– Ensure proper maintenance in order to reduce problems that may lead to customer dissatisfaction
Individuals in a client firm that may participate in the decision process:
Computer analysts, customer service representatives, procurement personnel, users and others
Participants in the buying process (buying center)
– Initiators, users, influencers, gatekeepers, buyers, deciders and controllers
– All the people who participate in buying or influencing the purchase of a particular product
initiators
start the buying process
– perceive a problem or opportunity that may require the purchase of a new product or service
initiators EXAMPLE
complaints from maintenance workers about outmoded and inefficient equipment might trigger the purchase of new machinery
users
people who use or work with the product
– could also be the initiator
users EXAMPLE
drill press operators might request that the purchasing agent buy drill bits from a particular supplier because they last longer
influencers
provide information for evaluating alternative products and suppliers
– determine specifications and criteria
– usually technical experts from various departments
influencers EXAMPLE
flight engineers or pilots often influence purchase decisions on the basis of their experience with the performance of various vendor options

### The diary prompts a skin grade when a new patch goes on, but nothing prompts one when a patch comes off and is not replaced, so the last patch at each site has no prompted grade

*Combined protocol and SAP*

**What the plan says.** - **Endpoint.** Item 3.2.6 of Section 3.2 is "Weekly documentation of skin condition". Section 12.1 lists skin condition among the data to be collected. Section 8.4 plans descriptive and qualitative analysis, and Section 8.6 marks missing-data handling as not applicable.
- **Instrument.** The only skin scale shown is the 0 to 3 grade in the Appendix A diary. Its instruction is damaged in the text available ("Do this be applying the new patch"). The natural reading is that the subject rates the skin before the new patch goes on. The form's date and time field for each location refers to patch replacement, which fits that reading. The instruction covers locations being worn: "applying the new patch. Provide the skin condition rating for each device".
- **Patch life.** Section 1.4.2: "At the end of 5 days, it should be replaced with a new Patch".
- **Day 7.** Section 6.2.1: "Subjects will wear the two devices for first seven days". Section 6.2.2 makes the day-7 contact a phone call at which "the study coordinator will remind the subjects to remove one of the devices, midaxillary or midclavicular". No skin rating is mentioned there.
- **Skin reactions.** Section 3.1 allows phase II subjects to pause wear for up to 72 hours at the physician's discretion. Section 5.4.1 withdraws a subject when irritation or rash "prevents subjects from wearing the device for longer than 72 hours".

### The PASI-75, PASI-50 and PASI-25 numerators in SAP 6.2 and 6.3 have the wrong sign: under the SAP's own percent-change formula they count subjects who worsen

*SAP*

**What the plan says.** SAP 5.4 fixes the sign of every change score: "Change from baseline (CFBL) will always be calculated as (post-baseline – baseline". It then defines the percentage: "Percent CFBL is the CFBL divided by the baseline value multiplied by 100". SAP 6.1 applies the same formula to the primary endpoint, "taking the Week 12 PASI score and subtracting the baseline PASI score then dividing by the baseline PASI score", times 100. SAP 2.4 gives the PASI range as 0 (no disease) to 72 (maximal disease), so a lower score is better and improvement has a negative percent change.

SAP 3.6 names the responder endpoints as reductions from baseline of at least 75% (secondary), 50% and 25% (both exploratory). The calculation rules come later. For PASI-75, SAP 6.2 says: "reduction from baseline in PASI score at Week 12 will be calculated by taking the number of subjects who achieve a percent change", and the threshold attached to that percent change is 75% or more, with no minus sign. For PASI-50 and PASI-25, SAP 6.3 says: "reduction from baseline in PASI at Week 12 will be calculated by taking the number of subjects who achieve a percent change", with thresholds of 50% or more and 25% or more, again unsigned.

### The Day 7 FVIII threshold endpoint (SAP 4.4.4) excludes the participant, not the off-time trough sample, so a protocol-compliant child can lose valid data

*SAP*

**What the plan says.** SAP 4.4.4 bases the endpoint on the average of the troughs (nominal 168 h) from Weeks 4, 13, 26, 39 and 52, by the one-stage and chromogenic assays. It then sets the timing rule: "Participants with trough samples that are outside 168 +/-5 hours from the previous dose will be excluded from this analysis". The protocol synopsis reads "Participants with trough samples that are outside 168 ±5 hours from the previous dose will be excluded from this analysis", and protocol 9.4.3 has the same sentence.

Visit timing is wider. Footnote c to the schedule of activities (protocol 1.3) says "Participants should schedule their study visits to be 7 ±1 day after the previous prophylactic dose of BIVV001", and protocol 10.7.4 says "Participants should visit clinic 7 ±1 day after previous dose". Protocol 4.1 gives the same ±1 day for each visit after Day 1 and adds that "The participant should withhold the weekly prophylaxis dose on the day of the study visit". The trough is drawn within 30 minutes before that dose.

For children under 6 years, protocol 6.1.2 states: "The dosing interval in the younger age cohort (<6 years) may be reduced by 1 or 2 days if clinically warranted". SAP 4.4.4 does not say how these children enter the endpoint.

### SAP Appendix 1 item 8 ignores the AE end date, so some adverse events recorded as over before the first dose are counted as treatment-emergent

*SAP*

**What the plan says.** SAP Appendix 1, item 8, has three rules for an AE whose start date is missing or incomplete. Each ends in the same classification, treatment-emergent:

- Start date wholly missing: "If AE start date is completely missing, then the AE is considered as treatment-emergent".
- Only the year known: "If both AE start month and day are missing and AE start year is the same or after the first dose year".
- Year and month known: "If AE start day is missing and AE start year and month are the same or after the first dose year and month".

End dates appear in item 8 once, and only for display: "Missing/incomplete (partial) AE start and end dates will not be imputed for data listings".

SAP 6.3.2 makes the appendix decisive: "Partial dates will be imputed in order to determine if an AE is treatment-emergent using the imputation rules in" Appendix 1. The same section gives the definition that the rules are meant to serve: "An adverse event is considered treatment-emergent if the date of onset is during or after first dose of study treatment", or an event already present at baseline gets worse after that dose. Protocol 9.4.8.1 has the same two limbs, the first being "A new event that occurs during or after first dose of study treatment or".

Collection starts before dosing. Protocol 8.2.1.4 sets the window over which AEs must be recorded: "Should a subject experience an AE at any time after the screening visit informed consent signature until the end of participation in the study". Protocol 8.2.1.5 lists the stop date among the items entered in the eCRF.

gatekeepers
control the flow of information to other people involved in the purchasing process
– Purchasing agents, suppliers’ salespeople, others on the selling and buying teams
types of gatekeepers
– Screens – secretaries who can decide whose call to put through
– Filters – purchasing agent who gathers proposals from 3 different companies and decides what to tell others in the buying center about each company
buyers
contacts the selling organization and places the order
– authority to negotiate price
decider
person with final authority to make a purchase decision
– sometimes buyers, usually higher executives
controller
determines budget for the purchase (set independent of purchase)
controller EXAMPLE
May be an engineer or a line manager who is trying to keep the cost of the new maintenance procedure within a certain budget
perceived risk
A function of the complexity of the product and situation, the relative importance of the purchase, time pressure to make a decision and the degree of uncertainty about the products efficacy
selling center
bring together individuals from around the organization (marketing, customer service, sales, engineering and others) to help the salesperson do their job more effectively
organizational buying decision stages
1) anticipation
2) determination
3) search
4) acquisition